Beans To Brew

LET ME TELL YOU ABOUT A NEW COFFEE SHOP. BUT FIRST...

I do enjoy coffee. I like the taste of a good dark roast and the whole coffee-drinking experience. And I don’t mind the buzz.

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According to Wikipedia: “Caffeine is a central nervous system stimulant of the methylxanthine class. It is the world's most widely consumed psychoactive drug. Unlike many other psychoactive substances, it is legal and unregulated in nearly all parts of the world.

It is also legal and mostly unregulated in Baptist churches, and probably other churches too, but I’m mostly familiar with acceptable and unacceptable drug use in the Baptist Tradition. I noted that it is “mostly” unregulated; many Baptist churches frown upon coffee in the auditorium (or sanctuary, if you’re a high-class Baptist.). Other than that; it’s all-you-can-drink anywhere you want to drink it.

I don’t like to think of myself as a coffee snob, but church coffee is kind of like Vacation Bible School Kool-Aid—weak and tepid. Sometimes you get what you pay for.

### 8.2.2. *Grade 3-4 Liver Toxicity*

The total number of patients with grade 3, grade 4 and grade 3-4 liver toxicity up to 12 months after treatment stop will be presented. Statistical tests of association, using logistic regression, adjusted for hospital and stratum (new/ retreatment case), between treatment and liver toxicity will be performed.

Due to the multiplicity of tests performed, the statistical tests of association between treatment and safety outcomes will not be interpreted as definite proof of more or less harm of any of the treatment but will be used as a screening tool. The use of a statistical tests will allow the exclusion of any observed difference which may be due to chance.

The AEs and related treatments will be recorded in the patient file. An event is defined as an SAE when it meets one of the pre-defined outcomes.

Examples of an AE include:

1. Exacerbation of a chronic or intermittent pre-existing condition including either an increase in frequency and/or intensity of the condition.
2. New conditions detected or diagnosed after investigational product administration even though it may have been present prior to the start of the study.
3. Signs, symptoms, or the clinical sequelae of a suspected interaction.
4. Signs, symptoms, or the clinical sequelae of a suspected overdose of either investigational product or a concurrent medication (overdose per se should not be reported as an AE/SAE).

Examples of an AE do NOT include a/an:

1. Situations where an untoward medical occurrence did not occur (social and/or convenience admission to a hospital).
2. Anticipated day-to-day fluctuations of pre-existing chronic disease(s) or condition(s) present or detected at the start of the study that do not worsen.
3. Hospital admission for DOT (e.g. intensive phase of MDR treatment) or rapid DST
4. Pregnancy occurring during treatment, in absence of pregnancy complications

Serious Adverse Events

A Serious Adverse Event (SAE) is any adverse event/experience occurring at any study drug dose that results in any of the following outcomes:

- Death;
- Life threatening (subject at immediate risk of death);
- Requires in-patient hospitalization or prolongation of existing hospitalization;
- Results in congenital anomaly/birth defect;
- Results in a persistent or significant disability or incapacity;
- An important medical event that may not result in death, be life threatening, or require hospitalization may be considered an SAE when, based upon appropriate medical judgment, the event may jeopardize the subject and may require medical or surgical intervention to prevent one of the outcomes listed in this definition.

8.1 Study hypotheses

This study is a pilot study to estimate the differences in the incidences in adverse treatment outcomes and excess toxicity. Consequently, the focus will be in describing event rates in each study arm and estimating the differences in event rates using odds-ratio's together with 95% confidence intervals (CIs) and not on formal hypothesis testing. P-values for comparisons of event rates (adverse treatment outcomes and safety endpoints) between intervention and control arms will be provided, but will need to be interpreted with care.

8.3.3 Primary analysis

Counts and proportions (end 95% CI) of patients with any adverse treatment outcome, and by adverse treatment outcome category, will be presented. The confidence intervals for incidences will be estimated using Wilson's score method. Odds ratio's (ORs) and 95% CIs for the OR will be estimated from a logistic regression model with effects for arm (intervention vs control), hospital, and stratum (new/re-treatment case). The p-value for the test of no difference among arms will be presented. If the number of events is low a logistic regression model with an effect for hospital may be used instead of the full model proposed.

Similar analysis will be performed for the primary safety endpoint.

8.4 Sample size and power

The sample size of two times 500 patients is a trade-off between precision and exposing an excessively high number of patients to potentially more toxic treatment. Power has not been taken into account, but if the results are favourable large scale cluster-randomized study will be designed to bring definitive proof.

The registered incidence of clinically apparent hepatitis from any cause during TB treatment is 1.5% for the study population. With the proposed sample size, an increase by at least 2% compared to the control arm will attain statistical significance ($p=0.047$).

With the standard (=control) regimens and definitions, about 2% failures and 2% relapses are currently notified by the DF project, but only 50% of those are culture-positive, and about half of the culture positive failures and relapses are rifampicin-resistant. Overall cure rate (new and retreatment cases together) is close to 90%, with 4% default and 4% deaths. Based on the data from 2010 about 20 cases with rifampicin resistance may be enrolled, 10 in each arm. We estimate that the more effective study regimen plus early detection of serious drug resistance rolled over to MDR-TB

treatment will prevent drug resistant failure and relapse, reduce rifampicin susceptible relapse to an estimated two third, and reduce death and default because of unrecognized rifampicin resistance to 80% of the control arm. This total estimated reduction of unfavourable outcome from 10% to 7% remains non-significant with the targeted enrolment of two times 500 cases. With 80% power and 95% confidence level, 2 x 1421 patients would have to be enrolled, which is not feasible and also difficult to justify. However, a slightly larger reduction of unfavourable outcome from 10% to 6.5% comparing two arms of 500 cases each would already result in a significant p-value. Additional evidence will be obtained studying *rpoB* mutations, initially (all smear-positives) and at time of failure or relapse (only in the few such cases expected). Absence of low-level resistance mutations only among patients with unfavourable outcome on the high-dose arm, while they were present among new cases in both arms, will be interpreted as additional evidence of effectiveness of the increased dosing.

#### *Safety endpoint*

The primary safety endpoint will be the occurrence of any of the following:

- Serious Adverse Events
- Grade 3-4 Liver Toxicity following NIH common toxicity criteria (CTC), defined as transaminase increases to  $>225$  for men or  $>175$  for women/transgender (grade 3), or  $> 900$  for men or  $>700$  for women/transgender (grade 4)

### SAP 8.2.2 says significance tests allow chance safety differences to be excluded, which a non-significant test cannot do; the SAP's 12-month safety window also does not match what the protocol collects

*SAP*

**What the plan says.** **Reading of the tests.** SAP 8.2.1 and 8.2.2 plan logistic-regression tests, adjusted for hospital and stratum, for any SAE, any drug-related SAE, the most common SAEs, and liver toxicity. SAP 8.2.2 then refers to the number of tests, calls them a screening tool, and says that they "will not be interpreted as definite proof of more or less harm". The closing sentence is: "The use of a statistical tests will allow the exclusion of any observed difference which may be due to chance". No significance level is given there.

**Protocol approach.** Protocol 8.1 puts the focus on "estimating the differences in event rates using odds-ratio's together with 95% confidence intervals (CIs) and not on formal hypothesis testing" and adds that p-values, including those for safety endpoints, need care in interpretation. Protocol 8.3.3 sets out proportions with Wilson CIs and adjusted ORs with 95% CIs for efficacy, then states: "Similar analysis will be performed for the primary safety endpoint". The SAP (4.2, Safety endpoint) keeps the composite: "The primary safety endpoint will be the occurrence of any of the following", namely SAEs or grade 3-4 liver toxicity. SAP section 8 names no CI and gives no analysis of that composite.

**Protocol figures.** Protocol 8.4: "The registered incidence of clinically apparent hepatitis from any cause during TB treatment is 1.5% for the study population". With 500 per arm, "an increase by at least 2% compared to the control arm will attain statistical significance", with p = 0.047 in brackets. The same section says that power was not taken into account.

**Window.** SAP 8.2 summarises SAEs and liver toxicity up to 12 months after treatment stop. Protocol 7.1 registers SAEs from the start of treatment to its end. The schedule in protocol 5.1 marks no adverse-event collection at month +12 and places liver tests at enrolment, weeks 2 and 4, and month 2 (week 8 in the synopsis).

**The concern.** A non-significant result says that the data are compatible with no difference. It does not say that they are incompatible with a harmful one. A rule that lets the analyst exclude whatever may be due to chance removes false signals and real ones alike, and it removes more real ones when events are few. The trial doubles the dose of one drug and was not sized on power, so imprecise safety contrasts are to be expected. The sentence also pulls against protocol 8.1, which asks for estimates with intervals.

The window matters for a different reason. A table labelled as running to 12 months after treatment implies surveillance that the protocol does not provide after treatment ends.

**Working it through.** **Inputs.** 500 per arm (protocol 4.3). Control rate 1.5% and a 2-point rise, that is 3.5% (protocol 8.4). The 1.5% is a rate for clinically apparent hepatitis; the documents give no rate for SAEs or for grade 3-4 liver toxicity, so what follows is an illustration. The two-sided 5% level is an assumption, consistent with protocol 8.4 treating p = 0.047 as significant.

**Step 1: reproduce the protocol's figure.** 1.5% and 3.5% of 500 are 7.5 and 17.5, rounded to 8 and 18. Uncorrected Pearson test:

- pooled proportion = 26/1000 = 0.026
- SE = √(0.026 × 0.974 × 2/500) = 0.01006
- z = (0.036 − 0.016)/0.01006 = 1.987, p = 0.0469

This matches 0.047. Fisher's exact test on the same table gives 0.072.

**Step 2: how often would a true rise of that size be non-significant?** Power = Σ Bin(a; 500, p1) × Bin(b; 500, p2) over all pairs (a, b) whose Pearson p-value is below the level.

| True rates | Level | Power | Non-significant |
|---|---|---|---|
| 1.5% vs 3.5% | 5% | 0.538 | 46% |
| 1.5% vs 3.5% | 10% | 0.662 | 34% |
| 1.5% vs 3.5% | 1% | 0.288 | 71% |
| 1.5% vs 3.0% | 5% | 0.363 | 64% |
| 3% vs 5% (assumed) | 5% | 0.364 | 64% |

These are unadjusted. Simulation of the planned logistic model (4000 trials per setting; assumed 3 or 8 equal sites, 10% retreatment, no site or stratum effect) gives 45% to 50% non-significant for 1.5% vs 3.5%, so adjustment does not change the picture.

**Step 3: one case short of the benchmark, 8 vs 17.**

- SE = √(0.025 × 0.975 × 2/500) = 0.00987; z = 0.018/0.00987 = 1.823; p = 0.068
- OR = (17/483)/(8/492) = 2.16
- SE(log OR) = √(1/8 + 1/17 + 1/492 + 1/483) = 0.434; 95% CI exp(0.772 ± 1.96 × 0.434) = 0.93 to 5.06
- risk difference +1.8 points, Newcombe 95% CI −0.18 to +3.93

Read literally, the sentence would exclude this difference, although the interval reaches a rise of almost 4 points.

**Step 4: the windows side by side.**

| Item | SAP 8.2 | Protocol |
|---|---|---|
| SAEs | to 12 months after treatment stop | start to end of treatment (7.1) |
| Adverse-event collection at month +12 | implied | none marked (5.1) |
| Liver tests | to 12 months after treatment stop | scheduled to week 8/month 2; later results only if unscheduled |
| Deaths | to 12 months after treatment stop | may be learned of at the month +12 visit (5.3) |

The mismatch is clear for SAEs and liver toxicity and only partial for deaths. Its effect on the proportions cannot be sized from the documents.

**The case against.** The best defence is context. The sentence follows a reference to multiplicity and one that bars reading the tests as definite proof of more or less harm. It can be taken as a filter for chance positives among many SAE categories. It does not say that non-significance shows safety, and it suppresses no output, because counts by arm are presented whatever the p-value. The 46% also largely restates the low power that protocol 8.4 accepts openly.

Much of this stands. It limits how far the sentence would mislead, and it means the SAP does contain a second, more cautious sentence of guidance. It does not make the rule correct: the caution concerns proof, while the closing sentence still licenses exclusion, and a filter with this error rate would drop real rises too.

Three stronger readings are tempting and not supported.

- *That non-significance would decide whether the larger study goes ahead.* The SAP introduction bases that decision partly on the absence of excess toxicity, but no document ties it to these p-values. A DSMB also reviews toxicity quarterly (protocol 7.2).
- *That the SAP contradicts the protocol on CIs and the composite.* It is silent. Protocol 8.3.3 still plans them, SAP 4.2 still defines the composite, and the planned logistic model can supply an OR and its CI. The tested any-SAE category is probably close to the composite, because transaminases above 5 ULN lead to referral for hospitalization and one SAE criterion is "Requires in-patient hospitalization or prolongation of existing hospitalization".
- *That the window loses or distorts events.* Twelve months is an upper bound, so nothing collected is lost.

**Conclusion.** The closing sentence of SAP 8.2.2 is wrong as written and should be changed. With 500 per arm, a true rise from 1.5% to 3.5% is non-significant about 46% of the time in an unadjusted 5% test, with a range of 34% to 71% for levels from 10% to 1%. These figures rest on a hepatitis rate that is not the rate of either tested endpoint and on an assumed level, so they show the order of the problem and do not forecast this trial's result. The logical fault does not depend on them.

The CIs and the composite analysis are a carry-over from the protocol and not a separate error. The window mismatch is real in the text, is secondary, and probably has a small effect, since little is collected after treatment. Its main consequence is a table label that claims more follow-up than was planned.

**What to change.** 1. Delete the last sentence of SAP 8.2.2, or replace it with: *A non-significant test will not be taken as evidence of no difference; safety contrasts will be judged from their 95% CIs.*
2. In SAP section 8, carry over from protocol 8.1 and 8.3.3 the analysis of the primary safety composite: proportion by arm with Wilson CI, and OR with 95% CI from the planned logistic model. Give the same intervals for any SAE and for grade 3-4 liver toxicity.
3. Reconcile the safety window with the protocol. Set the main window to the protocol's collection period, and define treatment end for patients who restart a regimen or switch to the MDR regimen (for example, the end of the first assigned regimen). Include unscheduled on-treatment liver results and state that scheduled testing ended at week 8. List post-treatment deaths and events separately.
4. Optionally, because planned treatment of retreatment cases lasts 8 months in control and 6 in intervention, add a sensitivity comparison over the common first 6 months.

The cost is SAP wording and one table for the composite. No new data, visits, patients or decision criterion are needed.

Which brings us to Starbucks and the conditioning of coffee-drinkers to think little of paying a lot for a few pennies worth of coffee beans and hot water. But we all know, at some point you’re paying for the experience. And I’m a willing participant.

Can you imagine, how many wonderful conversations have happened over a cup of coffee? The world’s problems are solved everyday in coffee joints across the country. Cookies taste better and politics are more bitter with a good strong cup of coffee.

So, where in the great state of Oklahoma can you go for the best coffee experience? Although I’m just a humble consumer and accidental connoisseur, I have opinions and I’m not afraid to share them. Obviously this isn’t an exhaustive list. In fact, I am wide open to trying new places, especially if you’re buying. But, for what it’s worth:

In Oklahoma City:

  • Cafe Evoke
  • Coffee Slingers Roasters
  • Cuppies and Joe
  • Elemental Coffee Roasters
  • Hank's Coffee & Wine
  • Junction Coffee
  • t, an urban teahouse